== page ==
ExxonMobil Corp. (Irving, Tex.; www.exxonmobil.com) and Mosaic Materials said that they have entered into an agreement to explore the advancement of breakthrough technology that can remove carbon dioxide from emissions sources.
Mosaic Materials has progressed research on a unique process that uses porous solids, known as metal-organic frameworks (MOFs), to separate carbon dioxide from air or fluegas. The agreement with ExxonMobil will enable further discussion between the two companies to evaluate opportunities for industrial uses of the technology at scale.
“New technologies in carbon capture will be critical enablers for us to meet growing energy demands, while reducing emissions,” said Vijay Swarup, vice president of research and development for ExxonMobil Research and Engineering Company.
“Our agreement with Mosaic expands our carbon capture technology research portfolio, which is evaluating multiple pathways — including evaluation of carbonate fuel cells and direct air capture – to reduce costs and enable large-scale deployment. Adding Mosaic’s approach will allow us to build on their work to evaluate the potential for this technology to have a meaningful impact in reducing carbon dioxide emissions.”
“Through this agreement with ExxonMobil, we look to accelerate the pace of our development and demonstrate the business and environmental benefits that our technology can offer,” said Thomas McDonald, chief executive officer of Mosaic Materials. “Our proprietary technology allows us to separate carbon dioxide from nearly any gas mixture using moderate temperature and pressure changes, substantially increasing energy efficiency and decreasing costs.”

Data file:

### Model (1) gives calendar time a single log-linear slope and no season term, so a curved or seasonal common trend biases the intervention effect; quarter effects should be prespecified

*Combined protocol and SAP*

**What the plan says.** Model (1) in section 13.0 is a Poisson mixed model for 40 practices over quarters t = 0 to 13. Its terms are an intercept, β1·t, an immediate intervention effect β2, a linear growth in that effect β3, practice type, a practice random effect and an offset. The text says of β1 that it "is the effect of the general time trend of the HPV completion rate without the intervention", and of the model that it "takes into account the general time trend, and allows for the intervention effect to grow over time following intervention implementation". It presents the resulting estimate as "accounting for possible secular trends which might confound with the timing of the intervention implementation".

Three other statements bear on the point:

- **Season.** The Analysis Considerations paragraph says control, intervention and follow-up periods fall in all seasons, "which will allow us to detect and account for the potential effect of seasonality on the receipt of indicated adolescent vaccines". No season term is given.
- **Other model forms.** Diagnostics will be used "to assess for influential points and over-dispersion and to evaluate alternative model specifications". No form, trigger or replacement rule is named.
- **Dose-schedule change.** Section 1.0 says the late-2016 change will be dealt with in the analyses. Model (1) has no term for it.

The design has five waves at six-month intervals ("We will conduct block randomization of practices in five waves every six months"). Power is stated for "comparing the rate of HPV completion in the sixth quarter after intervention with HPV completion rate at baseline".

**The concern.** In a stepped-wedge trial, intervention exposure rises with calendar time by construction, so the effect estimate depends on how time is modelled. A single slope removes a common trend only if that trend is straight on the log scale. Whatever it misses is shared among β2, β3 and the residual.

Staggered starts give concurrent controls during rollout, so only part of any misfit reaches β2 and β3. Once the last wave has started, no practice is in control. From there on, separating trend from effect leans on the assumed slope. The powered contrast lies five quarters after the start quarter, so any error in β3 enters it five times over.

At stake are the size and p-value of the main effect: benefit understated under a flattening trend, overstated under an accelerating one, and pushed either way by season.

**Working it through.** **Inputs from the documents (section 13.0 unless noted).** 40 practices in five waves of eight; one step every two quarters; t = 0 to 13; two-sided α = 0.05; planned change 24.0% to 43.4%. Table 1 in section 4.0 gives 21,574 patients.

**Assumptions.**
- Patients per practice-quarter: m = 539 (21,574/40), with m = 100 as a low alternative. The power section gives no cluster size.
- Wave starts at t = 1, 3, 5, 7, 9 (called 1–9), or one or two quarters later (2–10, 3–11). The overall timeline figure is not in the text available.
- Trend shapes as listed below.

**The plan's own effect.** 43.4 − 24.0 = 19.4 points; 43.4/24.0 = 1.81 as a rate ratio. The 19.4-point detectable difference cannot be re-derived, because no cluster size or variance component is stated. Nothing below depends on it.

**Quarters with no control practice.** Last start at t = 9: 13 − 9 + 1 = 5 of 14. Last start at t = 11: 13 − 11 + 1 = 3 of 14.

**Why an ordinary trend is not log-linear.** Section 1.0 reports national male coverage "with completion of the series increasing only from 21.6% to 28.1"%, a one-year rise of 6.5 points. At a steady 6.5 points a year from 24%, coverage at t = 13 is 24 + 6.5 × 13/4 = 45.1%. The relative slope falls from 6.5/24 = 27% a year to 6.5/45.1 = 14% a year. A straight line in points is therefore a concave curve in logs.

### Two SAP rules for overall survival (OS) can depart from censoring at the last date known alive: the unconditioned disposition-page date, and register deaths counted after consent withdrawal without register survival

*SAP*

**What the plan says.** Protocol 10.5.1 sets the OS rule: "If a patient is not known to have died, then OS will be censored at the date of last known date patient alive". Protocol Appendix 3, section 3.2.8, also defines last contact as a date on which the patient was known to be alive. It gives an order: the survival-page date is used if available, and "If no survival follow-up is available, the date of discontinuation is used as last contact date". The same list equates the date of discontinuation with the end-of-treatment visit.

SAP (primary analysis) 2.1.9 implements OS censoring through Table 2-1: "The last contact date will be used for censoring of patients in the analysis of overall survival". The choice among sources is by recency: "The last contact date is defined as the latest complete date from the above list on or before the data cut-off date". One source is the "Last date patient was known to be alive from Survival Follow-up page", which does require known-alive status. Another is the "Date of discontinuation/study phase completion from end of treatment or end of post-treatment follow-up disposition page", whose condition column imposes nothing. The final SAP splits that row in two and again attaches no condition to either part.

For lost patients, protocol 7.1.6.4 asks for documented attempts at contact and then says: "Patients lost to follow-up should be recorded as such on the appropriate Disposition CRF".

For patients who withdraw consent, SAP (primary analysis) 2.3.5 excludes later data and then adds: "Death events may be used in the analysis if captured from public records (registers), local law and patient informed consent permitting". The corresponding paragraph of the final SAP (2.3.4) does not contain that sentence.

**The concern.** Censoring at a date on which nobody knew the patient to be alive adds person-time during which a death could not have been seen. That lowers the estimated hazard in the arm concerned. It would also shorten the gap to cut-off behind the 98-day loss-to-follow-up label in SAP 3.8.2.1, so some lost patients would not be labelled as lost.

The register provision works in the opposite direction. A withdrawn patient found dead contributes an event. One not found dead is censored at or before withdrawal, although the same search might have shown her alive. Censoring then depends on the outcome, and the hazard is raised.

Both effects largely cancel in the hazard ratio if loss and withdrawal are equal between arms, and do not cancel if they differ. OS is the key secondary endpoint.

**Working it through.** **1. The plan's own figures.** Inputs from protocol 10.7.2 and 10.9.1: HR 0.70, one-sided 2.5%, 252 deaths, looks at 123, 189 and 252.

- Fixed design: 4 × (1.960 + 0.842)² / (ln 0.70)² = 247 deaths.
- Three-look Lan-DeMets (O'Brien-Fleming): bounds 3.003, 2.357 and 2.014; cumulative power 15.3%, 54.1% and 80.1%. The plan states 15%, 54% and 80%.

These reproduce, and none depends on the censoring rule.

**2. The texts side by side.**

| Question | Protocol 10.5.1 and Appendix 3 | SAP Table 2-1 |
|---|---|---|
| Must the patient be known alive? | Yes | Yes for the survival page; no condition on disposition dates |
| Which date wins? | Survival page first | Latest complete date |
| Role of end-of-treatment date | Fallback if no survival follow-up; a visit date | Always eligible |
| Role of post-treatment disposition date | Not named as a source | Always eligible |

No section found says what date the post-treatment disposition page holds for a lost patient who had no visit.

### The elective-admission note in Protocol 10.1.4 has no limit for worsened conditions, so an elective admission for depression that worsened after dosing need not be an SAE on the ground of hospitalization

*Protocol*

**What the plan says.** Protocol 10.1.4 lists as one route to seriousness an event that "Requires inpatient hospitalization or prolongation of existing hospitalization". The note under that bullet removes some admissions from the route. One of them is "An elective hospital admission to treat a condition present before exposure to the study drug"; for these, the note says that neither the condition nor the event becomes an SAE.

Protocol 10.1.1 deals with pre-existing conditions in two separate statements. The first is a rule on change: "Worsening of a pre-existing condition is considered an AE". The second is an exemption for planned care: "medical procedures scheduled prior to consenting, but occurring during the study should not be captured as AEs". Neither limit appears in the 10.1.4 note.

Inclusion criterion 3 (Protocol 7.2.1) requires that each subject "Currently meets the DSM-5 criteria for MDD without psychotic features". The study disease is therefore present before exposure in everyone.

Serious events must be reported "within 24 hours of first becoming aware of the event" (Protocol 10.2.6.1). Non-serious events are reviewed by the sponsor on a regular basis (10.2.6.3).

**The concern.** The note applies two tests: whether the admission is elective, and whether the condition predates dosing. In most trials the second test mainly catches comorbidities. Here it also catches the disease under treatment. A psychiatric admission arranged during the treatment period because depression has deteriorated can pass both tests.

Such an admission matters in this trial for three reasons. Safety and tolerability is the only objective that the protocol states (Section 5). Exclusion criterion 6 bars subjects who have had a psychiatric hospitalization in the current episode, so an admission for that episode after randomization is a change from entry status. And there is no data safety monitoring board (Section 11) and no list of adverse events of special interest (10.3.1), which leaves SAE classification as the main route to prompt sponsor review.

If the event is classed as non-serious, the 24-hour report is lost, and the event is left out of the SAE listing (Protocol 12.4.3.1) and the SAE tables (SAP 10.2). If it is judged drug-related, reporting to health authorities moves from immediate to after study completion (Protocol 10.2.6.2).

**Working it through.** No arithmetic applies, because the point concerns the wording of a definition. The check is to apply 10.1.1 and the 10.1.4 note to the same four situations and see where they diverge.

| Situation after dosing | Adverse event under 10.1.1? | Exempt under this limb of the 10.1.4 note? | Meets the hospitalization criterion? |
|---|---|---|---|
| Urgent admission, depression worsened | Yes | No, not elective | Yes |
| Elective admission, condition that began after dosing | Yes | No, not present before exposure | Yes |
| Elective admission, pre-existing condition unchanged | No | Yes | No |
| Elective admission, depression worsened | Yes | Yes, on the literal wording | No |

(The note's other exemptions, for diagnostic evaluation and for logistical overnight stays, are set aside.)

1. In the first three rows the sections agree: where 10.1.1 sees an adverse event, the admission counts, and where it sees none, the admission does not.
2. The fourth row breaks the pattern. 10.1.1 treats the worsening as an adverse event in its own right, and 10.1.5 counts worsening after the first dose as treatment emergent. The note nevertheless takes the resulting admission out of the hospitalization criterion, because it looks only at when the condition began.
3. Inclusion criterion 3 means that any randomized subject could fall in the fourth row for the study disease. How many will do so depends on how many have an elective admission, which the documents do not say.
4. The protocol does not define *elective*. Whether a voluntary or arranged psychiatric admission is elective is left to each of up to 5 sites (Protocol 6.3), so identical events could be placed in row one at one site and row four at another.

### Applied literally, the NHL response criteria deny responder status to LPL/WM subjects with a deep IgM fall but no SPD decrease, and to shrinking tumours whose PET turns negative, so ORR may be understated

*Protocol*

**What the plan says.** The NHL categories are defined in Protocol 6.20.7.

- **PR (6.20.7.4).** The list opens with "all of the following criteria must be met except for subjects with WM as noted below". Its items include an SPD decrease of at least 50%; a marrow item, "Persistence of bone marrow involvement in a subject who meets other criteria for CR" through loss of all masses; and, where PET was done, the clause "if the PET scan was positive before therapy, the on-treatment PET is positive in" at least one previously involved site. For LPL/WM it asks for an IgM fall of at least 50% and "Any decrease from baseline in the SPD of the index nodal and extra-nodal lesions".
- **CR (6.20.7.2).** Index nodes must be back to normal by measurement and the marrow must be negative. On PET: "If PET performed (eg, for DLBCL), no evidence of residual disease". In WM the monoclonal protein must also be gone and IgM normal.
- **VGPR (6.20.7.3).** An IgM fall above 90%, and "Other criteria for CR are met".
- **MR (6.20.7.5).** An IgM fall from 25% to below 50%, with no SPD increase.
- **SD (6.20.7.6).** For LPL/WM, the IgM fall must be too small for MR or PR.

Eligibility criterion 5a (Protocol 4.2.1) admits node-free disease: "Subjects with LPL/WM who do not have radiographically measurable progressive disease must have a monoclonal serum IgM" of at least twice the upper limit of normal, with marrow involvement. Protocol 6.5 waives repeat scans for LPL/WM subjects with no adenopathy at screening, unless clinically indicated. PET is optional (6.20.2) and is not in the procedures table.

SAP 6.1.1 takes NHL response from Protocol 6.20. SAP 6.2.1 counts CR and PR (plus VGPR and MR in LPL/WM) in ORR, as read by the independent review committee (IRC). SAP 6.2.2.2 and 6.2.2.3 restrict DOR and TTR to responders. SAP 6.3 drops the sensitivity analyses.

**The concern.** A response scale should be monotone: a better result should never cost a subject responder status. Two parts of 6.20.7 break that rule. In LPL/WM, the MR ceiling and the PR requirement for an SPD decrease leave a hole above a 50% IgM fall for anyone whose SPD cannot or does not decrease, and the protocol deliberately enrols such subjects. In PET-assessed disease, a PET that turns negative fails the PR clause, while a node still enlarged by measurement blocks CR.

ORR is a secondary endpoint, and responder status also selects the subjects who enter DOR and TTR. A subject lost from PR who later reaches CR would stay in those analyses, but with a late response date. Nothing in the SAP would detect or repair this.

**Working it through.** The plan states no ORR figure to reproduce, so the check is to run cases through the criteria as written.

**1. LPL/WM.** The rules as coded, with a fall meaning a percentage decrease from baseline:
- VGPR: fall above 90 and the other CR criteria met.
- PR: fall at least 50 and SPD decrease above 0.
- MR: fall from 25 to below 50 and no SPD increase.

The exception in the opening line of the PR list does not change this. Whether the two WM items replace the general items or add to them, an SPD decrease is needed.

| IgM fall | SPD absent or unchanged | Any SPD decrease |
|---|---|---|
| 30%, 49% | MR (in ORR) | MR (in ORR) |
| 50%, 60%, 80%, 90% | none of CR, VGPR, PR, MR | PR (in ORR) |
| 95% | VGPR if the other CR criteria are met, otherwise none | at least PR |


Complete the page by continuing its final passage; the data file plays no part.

Mosaic Materials’ agreement with ExxonMobil is part of Mosaic’s commitment to accelerate the impact of its innovative, low-cost technology, and is Mosaic’s latest direct engagement with companies across a range of industries to demonstrate both the cost reductions and the environmental benefits of employing Mosaic’s solutions.
ExxonMobil is among several major energy companies to invest in novel carbon-reduction technologies. Occidental Petroleum recently announced an investment in biotechnology startup firm Cemvita Factory, and earlier this year, Chevron and Occidental invested in Carbon Engineering Ltd.’s Direct Air Capture technology.